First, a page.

Higher Cigarette Taxes Lower Suicide Rates

Brett Smith for redOrbit.com – Your Universe Online

Many mental health professionals look the other way when it comes to their patients smoking cigarettes, as they may appear to have a soothing effect. However, a new study has found that smoking cigarettes may have negative effects on mental health – in addition to the habit’s well-known physical effects.

In the study, researchers from Washington University School of Medicine and the University of Illinois took advantage of a natural sociological experiment – the skyrocketing taxation of cigarettes in the name of public health. The study team found that in states with greater taxes on cigarettes and more stringent policies to reduce smoking in public places, suicide rates dropped up to 15 percent, in relation to the national average, according to their report in the journal Nicotine & Tobacco Research.

“Our analysis showed that each dollar increase in cigarette taxes was associated with a 10 percent decrease in suicide risk,” said study author Richard A. Grucza, an associate professor of psychiatry at Washington University. “Indoor smoking bans also were associated with risk reductions.”

In the study, researchers examined information generated as individual states took distinct approaches to taxing and regulating cigarettes. From 1990 to 2004, states that implemented decisive tobacco-control policies saw their suicide rates lessen, compared to the national average.

The reverse was true in states with lesser taxes and relatively relaxed policies toward smoking in public. In those states, suicide rates boosted as high as 6 percent, in relation to the national average, during the same interval. From 1990 to 2004, the average yearly suicide rate was around 14 deaths per 100,000 people.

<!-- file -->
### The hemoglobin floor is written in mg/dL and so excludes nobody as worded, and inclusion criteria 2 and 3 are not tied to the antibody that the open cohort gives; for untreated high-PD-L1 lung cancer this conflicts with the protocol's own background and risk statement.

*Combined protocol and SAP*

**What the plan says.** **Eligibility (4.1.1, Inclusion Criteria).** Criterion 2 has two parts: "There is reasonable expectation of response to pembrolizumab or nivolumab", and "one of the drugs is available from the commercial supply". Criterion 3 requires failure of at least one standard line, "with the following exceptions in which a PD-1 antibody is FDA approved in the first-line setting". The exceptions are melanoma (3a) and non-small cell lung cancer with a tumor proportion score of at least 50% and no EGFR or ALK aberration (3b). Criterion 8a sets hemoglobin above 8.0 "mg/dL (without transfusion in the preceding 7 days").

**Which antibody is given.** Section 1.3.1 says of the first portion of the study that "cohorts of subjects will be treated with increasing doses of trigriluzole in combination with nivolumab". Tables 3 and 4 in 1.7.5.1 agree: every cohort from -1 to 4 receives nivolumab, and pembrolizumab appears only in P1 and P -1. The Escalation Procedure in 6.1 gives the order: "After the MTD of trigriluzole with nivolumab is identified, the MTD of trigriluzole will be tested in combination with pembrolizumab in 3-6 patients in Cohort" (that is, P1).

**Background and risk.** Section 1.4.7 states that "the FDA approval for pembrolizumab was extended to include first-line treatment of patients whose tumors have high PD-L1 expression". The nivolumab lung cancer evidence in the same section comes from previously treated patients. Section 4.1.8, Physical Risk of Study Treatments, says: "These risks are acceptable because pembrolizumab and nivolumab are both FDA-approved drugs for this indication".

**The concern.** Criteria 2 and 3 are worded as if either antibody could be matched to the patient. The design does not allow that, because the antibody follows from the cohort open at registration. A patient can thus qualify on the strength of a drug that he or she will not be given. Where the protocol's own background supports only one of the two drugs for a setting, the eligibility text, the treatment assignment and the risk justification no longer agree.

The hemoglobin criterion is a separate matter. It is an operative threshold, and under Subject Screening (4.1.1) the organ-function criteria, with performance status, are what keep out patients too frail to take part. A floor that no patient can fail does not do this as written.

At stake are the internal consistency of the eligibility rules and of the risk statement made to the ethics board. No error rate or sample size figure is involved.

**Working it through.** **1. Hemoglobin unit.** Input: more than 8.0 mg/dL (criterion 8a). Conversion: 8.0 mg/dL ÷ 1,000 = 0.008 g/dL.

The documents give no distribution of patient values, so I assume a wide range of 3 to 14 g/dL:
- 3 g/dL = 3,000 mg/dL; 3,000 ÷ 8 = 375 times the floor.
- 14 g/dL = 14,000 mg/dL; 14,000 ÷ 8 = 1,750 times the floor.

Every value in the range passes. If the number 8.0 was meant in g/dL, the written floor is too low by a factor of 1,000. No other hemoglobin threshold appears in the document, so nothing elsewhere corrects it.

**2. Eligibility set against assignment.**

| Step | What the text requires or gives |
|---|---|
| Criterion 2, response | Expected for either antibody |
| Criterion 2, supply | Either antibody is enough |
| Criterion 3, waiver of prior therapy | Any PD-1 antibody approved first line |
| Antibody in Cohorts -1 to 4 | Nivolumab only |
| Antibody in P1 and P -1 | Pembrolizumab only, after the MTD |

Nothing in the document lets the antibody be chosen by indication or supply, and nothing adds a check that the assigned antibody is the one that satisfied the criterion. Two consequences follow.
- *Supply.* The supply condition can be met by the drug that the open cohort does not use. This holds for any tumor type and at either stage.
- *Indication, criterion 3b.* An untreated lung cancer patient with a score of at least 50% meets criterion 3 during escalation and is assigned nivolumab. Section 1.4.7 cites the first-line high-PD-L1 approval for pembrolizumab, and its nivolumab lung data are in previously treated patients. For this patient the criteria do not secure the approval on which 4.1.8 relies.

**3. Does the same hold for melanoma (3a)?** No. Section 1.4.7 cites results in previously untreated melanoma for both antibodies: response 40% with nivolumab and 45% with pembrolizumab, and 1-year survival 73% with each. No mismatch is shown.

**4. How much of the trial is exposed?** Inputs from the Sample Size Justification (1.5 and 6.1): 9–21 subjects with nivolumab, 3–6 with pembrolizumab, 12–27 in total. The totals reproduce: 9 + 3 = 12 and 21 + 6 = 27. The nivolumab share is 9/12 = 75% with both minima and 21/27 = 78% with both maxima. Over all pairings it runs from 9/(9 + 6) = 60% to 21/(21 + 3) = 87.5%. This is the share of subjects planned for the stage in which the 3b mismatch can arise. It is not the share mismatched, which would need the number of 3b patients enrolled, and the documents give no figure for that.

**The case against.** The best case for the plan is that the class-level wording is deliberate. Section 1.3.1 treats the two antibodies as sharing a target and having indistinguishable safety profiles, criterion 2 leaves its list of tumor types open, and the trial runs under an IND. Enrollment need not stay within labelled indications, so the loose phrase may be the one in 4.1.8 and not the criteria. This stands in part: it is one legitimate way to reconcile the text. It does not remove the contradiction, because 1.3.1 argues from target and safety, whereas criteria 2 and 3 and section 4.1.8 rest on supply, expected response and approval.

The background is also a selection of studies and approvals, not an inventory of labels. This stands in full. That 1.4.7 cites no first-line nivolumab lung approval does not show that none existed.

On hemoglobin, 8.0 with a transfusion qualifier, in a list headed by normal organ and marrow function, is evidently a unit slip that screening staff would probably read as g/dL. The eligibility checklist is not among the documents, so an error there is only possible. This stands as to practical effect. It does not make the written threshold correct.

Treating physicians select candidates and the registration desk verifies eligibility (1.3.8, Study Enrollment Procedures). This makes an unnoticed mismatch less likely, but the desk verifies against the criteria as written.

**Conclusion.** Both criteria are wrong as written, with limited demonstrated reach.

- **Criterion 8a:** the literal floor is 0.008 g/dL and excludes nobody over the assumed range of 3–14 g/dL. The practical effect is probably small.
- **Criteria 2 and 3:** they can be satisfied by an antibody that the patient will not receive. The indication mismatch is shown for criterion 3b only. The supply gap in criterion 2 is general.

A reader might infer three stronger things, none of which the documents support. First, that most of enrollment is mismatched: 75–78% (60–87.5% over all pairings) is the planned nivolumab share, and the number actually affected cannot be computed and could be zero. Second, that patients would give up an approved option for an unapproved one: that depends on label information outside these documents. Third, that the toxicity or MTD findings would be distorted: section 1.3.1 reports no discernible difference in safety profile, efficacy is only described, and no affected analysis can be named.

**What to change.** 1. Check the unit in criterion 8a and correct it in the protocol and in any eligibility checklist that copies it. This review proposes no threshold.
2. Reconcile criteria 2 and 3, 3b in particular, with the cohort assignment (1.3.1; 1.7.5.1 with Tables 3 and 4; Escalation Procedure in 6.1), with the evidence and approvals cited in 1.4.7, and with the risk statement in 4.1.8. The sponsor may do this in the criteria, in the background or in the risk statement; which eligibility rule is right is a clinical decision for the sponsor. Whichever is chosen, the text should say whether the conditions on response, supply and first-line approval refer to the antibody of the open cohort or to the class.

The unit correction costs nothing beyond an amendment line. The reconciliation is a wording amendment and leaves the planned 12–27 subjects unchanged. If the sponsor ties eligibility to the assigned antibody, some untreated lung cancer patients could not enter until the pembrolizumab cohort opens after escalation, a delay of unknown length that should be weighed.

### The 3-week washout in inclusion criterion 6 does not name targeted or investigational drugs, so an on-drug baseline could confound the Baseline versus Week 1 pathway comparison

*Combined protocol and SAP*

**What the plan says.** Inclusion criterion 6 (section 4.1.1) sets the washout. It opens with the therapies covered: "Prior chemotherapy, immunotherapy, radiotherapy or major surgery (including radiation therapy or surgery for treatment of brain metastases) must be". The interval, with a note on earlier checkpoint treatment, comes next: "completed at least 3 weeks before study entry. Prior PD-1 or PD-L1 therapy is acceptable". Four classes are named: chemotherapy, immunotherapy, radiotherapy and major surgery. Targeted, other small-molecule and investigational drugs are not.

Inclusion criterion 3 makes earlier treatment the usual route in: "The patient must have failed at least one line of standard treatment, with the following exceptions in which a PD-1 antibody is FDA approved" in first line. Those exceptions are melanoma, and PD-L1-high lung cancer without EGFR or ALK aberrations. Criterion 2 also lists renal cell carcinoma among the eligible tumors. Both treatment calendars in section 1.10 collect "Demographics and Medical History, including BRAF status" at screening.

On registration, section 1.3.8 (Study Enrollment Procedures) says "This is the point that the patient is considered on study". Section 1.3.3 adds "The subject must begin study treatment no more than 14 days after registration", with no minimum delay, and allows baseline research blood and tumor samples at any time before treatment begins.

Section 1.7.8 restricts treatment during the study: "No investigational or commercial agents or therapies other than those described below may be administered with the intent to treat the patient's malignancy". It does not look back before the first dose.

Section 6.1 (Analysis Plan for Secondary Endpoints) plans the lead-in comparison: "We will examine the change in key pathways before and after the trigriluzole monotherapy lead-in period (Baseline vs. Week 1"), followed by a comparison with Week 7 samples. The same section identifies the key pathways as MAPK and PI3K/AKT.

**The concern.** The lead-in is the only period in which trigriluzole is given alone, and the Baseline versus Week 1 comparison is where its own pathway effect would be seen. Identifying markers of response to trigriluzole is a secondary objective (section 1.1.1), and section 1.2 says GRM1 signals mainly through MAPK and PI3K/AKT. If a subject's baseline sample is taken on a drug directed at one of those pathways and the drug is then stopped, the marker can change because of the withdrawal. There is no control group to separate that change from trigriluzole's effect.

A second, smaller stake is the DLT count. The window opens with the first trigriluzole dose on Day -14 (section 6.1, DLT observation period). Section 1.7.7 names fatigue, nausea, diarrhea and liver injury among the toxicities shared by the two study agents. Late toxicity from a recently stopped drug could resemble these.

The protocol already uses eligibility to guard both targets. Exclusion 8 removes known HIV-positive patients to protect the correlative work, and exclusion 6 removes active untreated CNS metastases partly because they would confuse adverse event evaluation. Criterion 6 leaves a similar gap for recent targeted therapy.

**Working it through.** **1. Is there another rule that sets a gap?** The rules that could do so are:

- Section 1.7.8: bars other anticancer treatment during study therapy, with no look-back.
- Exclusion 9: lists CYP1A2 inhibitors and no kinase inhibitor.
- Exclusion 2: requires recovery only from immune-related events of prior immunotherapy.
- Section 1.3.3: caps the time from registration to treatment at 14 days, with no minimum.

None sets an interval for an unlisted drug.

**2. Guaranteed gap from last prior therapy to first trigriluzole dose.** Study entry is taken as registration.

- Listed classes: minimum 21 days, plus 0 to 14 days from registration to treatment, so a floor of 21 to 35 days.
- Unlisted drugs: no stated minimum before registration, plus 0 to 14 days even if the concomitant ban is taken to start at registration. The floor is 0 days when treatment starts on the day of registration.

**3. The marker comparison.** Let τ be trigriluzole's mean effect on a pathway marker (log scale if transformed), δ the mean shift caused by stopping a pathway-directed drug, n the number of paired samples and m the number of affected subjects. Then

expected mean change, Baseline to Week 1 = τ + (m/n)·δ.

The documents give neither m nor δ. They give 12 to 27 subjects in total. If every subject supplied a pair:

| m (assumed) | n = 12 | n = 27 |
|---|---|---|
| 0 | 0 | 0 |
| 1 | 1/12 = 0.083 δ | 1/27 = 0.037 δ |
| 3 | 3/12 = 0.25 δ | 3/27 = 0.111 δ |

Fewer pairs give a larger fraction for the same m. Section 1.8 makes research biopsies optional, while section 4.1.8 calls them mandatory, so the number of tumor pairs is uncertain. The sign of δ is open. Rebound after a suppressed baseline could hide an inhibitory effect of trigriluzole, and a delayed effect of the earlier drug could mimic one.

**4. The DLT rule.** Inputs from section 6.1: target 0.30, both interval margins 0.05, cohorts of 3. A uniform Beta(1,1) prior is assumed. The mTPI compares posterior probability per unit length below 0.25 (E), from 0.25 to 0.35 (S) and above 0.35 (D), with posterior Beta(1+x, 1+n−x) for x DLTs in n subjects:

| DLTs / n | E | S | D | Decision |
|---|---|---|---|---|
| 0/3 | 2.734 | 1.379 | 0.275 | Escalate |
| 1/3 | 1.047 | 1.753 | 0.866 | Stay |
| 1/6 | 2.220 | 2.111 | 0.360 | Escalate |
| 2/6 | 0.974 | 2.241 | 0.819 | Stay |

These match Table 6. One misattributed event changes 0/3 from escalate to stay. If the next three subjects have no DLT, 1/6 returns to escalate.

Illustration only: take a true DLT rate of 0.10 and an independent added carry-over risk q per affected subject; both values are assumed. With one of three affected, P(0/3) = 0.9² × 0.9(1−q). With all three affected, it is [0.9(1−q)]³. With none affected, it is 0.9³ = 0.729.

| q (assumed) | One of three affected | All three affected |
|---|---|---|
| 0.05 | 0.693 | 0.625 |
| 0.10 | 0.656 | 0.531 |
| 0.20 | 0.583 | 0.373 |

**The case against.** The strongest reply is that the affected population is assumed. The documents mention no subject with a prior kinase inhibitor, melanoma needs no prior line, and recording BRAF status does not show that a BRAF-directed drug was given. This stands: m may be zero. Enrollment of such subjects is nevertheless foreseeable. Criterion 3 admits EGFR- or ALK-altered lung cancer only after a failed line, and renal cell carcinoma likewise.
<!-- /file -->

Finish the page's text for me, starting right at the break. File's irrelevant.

The researchers also categorized each suicide death by using the state where the person had lived, in addition to how decisive that state’s tobacco policies were during the study period. Using statistical procedures, the scientists determined if people who had committed suicide were regular smokers. They discovered that suicide risk among people who probably smoke was in fact connected with tobacco tax policies and state smoking laws.

“If you’re not a smoker, or not likely ever to become a smoker, then your suicide risk shouldn’t be influenced by tobacco policies,” Grucza said. “So the fact that we saw this influence among people who likely were smokers provides additional support for our idea that smoking itself is linked to suicide, rather than some other factor related to policy.”

The researchers speculated that smoking may boost the risk for psychiatric disorders, or make them more acute, which can impact suicide risk. They also warn about the potential negative health impacts of e-cigarettes, which are currently unregulated by the FDA.

“I think we really need to look more closely at the effects of smoking and nicotine, not just on physical health, but on mental health,” Grucza said. “We don’t know what’s happening between smoking and suicide, but it could be it’s increasing rates of depression among smokers, it could be that increases rates of addiction to other substances…”

“So it seems very plausible that smoking is hazardous for mental health as well as physical health,” he added.

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